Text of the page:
Illustration: Eniola Odetunde/Axios

Investors are getting acquainted with a new class of CEOs, who are making crucial decisions about how to steer the companies that are in some cases taking the worst hit from the coronavirus crisis.

The problem: No one has experience dealing with an economy-shuttering global pandemic.

The backdrop: A record number of CEOs stepped down in prior months amid a thriving economy. Their successors are now taking the helm but under unprecedented circumstances.

  • Wednesday marked Day 1 for United's new chief, Scott Kirby. The transition was long-planned, but "no one knew that our world was going to change so considerably" when he took over, Kirby said in an email to customers this week.
  • Among the other companies debuting CEOs during the pandemic: L Brands, Expedia and IBM.
  • Hertz unexpectedly named a new CEO this week, its fifth leader in just as many years. He'll take the helm of the car rental company that was struggling pre-pandemic but is now fighting to avert bankruptcy as demand collapses and used car prices plummet.

Why it matters: These CEOs will be the face of tough decisions — including about layoffs — as their businesses are forced to change.

  • We’re already seeing it: IBM is reducing its workforce by an unspecified amount, the WSJ reports, the first layoffs under new CEO Arvind Krishna.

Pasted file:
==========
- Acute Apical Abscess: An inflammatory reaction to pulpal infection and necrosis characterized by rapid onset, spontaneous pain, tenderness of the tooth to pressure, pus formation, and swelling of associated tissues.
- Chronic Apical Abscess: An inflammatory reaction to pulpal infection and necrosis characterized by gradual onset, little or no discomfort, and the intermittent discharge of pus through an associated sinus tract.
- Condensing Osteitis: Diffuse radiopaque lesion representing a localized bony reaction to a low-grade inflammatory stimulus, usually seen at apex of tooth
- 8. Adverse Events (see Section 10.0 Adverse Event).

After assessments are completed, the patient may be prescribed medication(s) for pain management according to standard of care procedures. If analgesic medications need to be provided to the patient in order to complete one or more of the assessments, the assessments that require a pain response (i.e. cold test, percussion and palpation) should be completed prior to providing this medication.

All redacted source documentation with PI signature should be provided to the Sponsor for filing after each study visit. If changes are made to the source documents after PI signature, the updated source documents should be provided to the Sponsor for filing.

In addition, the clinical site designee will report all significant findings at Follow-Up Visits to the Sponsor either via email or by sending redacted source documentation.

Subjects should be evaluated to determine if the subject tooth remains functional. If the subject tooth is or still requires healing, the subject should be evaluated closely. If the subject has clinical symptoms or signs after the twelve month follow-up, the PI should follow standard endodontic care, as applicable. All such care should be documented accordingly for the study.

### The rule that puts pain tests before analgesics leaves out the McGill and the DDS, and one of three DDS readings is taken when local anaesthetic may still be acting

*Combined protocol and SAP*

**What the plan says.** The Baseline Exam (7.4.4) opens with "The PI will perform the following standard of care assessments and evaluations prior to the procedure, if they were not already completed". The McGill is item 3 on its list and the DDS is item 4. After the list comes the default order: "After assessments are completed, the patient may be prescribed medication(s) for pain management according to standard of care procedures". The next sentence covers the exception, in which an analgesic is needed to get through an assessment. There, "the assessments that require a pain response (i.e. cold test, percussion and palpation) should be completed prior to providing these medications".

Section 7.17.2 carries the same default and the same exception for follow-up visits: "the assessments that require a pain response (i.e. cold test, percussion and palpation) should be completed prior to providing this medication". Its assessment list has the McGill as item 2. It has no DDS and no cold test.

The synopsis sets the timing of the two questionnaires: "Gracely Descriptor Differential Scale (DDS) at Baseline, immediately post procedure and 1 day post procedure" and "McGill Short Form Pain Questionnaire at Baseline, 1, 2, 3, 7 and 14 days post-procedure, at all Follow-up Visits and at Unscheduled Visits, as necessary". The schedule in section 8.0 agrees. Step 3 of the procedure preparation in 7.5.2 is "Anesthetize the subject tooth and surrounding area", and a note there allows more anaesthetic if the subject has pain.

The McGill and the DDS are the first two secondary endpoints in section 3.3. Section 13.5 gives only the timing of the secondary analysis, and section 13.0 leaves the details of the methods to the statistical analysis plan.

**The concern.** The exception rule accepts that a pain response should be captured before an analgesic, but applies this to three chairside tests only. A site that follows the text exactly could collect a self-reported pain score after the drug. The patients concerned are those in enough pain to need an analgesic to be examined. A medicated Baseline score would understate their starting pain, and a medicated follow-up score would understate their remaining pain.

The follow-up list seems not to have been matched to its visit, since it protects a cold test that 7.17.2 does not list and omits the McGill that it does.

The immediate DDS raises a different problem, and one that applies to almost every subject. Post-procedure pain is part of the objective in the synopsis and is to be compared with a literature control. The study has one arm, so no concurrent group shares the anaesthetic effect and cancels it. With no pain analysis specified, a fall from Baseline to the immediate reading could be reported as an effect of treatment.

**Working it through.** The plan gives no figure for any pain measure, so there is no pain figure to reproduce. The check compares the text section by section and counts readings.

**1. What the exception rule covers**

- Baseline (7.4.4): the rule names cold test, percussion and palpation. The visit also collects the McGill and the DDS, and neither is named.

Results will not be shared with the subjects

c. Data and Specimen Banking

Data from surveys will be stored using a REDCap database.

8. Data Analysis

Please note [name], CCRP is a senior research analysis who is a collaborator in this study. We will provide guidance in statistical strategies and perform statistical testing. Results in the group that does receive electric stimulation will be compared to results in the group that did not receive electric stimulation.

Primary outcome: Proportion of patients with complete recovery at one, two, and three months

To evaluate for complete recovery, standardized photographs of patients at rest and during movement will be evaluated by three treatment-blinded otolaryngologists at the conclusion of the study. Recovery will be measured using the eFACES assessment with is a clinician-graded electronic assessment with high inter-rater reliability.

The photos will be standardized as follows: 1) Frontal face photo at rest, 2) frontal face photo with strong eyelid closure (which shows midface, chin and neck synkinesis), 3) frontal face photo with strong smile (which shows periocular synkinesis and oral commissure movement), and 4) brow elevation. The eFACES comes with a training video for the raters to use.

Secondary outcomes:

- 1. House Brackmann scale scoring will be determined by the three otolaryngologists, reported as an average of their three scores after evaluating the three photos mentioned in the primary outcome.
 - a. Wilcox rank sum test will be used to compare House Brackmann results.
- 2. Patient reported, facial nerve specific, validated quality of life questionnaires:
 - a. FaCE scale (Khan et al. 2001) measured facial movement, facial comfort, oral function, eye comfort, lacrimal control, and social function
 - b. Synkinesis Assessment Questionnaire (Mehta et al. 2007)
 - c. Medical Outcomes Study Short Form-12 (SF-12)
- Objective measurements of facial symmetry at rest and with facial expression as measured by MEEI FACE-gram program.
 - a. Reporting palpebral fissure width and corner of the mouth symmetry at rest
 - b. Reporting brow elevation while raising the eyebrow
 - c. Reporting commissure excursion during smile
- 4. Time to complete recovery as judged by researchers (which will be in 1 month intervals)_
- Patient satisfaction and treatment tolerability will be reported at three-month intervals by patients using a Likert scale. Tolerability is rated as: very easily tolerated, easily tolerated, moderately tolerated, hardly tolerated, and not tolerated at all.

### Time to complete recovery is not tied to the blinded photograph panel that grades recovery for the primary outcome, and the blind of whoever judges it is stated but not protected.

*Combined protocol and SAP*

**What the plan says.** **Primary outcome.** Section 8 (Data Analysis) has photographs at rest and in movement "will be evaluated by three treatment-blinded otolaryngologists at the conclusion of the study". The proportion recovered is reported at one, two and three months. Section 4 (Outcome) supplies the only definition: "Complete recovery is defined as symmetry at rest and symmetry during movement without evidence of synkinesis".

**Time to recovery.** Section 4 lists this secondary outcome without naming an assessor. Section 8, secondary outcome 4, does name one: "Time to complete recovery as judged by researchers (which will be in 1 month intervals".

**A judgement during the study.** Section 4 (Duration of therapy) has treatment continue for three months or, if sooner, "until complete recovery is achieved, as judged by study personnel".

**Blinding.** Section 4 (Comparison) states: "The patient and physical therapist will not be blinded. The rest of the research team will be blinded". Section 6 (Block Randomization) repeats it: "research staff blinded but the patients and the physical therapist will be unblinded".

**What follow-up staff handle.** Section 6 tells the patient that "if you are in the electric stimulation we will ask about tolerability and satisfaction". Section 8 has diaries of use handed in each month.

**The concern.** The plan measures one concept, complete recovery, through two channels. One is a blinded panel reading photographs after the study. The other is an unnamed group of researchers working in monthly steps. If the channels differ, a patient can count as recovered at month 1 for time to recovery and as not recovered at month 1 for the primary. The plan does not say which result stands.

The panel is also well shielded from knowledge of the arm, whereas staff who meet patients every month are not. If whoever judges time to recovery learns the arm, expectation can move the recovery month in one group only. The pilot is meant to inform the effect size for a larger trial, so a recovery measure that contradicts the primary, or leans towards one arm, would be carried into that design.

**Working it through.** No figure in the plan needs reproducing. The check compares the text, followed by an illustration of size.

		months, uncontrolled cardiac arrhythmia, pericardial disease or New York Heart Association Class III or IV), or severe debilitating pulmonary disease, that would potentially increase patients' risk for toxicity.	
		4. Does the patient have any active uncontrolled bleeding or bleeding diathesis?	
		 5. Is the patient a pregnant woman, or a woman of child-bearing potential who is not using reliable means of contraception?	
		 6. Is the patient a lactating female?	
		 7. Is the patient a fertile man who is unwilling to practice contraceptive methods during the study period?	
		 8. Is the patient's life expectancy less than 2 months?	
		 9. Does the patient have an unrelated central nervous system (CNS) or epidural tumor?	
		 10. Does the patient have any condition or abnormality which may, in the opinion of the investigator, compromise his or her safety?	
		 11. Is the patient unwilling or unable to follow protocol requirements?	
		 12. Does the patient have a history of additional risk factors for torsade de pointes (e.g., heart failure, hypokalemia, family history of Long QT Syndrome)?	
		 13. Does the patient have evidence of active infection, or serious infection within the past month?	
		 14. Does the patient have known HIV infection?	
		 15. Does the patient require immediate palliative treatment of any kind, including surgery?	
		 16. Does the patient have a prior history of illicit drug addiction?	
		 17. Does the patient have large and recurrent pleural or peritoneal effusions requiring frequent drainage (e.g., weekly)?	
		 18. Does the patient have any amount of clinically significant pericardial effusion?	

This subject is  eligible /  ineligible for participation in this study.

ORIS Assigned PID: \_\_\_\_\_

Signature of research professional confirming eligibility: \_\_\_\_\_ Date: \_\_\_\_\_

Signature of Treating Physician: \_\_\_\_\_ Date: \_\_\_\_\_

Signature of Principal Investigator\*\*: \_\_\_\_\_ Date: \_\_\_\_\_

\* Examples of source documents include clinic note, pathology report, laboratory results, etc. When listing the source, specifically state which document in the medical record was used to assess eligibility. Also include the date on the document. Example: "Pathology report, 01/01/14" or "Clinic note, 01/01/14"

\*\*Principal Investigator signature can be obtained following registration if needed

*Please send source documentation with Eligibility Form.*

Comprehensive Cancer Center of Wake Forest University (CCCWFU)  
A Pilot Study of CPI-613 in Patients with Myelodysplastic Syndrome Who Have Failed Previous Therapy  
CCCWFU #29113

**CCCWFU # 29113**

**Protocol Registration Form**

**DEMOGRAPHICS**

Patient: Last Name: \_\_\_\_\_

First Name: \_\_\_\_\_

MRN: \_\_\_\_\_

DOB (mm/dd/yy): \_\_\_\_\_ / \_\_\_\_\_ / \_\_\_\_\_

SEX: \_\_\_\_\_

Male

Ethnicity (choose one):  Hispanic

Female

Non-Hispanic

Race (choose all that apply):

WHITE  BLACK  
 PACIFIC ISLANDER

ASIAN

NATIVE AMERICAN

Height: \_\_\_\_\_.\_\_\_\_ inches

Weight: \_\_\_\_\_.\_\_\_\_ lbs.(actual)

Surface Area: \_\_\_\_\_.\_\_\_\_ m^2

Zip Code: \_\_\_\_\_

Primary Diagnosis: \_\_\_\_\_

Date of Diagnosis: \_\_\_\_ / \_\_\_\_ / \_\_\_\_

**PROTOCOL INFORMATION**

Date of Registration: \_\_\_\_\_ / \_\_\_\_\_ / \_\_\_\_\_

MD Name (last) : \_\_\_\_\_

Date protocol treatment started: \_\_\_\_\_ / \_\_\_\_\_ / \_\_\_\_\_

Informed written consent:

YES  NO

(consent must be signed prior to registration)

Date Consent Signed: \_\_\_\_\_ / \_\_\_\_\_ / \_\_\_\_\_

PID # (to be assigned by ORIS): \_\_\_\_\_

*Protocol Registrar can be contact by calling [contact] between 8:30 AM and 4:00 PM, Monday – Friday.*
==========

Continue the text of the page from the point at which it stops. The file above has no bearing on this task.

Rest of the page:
Yes, but: In certain cases, while some titles have changed, predecessors are lingering in the background.

  • United's former CEO Oscar Munoz is now the executive chair of the company.
  • Meantime, former Disney CEO Bob Iger, who announced he would step down in February, "has effectively returned to running the company," the New York Times reported last month.

The other side: Retirement plans are being put on ice. Their companies are halting the time-consuming searches for new leaders. But no amount of tenure could have prepared someone to navigate the coronavirus pandemic.

  • One example: The CEO of California State Teachers' Retirement System, one of the largest pension funds in the U.S., is delaying retirement in part to focus on its response to the coronavirus economic downturn.
  • Another: International Airlines Group, the parent company of British Airways, is keeping its chief executive on as it navigates the crisis.

What they're saying: "A company that a year ago was focused on growth and international expansion might now need to shift much more towards cost-cutting," Yo-Jud Cheng, a professor at the University of Virginia's business school, tells Axios.

  • "The types of leadership qualities necessary to deal with that might be very different," she says.

Editor's note: This story has been updated to correct that IBM's layoffs were reported, not verbally confirmed by its new CEO.

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